Written Mnemonics - Deciphering a Controversial Ritual

Written_Mnemonics_webMost Masonic ritual, if it is not printed in plain English, is written in a cipher that works as a prompt for a script that has already been memorized. In other words, it is not a cipher that requires a key to read. Instead, the key to reading it is, almost counter-intuitively, previous knowledge of the text. Ritual books are what a Mason uses to learn his part. Here’s an example of how you might be able to read a similar kind of cipher to a text you already know:

I pldg allgnce t Ћ flg oЋ Un St o Am & t Ћ repblc fr wh i stnds, 1 ntn undr Gd…

The cipher pictured above was published in 1860, and is titled Written Mnemonics: Illustrated by Copious Examples from Moral Philosophy, Science and Religion. It is an example of a Masonic ritual cipher that was encrypted – that is, a text which can be read if one has the key to decrypt it (see our post on the Ast Ritual, for another example of an encrypted cipher ritual). Written Mnenomics is currently on view in Secret Scripts: Masonic and Fraternal Ritual Books in the Van Gorden-Williams Library and Archives at the Scottish Rite Masonic Museum & Library.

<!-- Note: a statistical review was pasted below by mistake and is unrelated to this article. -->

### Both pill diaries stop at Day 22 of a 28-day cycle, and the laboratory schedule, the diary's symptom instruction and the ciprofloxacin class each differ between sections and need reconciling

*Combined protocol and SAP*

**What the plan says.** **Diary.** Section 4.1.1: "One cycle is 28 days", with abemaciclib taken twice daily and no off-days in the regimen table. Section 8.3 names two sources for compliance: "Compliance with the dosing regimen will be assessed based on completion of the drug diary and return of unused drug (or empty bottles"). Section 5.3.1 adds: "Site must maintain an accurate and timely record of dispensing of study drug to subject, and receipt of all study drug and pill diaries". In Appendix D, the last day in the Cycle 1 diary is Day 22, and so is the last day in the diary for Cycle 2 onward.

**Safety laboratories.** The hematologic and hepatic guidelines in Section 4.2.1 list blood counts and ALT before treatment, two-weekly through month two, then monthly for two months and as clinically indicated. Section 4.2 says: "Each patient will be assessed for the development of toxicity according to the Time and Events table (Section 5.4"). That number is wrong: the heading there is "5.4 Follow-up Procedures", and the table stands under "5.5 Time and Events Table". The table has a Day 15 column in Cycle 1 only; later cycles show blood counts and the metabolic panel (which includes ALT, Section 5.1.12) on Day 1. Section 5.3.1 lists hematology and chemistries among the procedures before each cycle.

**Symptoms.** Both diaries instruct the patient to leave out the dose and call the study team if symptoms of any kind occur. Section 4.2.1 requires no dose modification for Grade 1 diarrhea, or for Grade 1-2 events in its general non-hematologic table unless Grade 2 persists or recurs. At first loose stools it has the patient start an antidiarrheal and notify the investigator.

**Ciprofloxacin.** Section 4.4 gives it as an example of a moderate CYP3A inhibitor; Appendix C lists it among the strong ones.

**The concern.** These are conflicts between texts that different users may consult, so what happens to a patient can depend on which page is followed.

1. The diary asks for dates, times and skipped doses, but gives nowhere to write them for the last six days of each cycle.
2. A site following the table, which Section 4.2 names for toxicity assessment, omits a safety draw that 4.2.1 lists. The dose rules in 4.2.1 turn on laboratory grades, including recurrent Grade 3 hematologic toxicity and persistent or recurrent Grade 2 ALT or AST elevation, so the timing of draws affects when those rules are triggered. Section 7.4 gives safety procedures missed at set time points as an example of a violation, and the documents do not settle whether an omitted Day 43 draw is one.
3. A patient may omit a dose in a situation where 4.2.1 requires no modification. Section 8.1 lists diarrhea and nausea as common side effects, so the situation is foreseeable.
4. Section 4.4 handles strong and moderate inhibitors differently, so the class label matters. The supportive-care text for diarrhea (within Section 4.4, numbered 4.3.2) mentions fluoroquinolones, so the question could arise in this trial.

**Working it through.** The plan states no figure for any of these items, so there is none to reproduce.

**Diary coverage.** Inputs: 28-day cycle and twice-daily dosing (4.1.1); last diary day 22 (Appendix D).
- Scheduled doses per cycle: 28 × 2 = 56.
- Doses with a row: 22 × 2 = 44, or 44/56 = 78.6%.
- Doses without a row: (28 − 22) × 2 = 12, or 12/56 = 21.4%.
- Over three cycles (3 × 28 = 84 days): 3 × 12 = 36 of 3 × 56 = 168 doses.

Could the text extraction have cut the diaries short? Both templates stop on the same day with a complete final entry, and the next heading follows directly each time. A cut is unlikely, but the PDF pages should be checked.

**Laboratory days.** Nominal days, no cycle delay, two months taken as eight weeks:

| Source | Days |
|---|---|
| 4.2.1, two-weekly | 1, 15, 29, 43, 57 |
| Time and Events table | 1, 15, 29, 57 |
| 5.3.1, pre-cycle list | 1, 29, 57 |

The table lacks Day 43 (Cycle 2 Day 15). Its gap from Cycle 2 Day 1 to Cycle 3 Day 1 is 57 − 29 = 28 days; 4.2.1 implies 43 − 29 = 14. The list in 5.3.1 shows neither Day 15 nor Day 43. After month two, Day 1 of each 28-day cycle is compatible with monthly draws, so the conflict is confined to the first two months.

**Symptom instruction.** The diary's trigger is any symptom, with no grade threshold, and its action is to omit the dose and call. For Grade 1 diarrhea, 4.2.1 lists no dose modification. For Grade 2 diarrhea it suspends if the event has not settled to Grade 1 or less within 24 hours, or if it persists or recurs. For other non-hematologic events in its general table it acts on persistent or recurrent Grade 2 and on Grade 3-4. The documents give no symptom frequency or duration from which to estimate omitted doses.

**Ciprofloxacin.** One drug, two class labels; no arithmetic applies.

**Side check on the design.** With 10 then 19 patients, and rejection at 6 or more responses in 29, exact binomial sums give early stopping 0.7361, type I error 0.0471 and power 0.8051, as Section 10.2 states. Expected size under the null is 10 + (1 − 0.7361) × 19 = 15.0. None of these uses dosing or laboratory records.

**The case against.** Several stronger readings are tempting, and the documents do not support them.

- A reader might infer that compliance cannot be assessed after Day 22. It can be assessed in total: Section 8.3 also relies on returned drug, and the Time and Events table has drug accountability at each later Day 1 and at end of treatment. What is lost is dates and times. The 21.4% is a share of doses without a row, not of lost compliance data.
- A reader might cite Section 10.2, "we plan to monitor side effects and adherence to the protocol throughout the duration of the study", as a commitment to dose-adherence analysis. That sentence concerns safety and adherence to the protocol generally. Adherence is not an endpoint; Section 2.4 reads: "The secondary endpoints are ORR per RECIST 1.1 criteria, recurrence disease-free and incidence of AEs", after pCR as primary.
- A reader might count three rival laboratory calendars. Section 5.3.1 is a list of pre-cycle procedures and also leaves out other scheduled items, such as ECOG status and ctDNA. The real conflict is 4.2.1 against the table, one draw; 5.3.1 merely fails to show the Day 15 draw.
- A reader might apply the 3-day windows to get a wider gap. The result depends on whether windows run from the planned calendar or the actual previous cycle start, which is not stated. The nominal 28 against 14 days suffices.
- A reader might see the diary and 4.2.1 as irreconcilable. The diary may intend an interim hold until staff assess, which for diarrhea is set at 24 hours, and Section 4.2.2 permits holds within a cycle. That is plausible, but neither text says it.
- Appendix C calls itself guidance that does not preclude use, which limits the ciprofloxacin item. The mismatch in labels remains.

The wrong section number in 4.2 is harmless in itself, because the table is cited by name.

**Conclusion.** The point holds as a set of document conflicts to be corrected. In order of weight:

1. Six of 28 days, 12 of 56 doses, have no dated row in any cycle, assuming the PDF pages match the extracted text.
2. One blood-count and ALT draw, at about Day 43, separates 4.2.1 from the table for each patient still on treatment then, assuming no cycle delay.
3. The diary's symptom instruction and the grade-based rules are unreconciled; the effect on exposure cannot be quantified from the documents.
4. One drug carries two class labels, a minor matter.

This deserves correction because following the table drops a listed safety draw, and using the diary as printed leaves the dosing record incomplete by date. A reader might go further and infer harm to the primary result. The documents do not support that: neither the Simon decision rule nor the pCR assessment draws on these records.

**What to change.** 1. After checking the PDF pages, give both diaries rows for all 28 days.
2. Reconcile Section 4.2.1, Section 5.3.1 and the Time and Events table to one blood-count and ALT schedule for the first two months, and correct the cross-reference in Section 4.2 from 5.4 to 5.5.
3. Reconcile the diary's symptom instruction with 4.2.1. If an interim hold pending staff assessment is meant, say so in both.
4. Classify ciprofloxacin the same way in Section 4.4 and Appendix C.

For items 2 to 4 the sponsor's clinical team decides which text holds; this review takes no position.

A group known as “The Conservators,” led by Freemason Rob Morris, published this book, which is an unusual-looking cipher containing the Craft degrees. The Conservator movement was short-lived, only lasting from 1860 until 1865. Their goal was to disseminate a standard Craft ritual for the United States, at a time when (as today) Masonic ritual was not uniform from state to state. The Conservators tried to recruit prominent Masons who were either in influential positions within their Grand Lodge or who were noted for their ritualistic ability. In the end, around three thousand Masons joined the Conservators.